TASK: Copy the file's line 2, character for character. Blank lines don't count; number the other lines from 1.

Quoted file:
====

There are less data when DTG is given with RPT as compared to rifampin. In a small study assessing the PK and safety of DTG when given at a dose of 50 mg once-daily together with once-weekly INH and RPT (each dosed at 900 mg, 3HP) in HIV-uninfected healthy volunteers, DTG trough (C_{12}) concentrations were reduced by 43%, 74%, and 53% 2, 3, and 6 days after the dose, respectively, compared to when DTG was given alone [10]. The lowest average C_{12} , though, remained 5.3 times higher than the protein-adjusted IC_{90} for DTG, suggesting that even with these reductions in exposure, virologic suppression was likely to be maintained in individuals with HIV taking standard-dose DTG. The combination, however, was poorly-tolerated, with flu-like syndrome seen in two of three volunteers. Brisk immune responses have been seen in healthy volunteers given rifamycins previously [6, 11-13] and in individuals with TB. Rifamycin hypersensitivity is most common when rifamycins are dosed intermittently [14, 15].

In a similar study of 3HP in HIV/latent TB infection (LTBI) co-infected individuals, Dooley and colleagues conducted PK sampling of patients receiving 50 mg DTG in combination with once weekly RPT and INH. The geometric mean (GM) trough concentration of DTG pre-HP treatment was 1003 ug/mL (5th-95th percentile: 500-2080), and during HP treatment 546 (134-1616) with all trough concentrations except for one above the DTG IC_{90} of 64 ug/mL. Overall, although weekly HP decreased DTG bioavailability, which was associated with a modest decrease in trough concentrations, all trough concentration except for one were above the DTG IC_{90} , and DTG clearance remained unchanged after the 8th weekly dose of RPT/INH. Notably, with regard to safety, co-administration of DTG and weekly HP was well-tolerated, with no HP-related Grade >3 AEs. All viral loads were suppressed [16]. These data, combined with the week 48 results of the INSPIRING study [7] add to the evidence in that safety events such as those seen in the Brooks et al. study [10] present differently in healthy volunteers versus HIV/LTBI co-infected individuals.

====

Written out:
In a similar study of 3HP in HIV/latent TB infection (LTBI) co-infected individuals, Dooley and colleagues conducted PK sampling of patients receiving 50 mg DTG in combination with once weekly RPT and INH. The geometric mean (GM) trough concentration of DTG pre-HP treatment was 1003 ug/mL (5th-95th percentile: 500-2080), and during HP treatment 546 (134-1616) with all trough concentrations except for one above the DTG IC_{90} of 64 ug/mL. Overall, although weekly HP decreased DTG bioavailability, which was associated with a modest decrease in trough concentrations, all trough concentration except for one were above the DTG IC_{90} , and DTG clearance remained unchanged after the 8th weekly dose of RPT/INH. Notably, with regard to safety, co-administration of DTG and weekly HP was well-tolerated, with no HP-related Grade >3 AEs. All viral loads were suppressed [16]. These data, combined with the week 48 results of the INSPIRING study [7] add to the evidence in that safety events such as those seen in the Brooks et al. study [10] present differently in healthy volunteers versus HIV/LTBI co-infected individuals.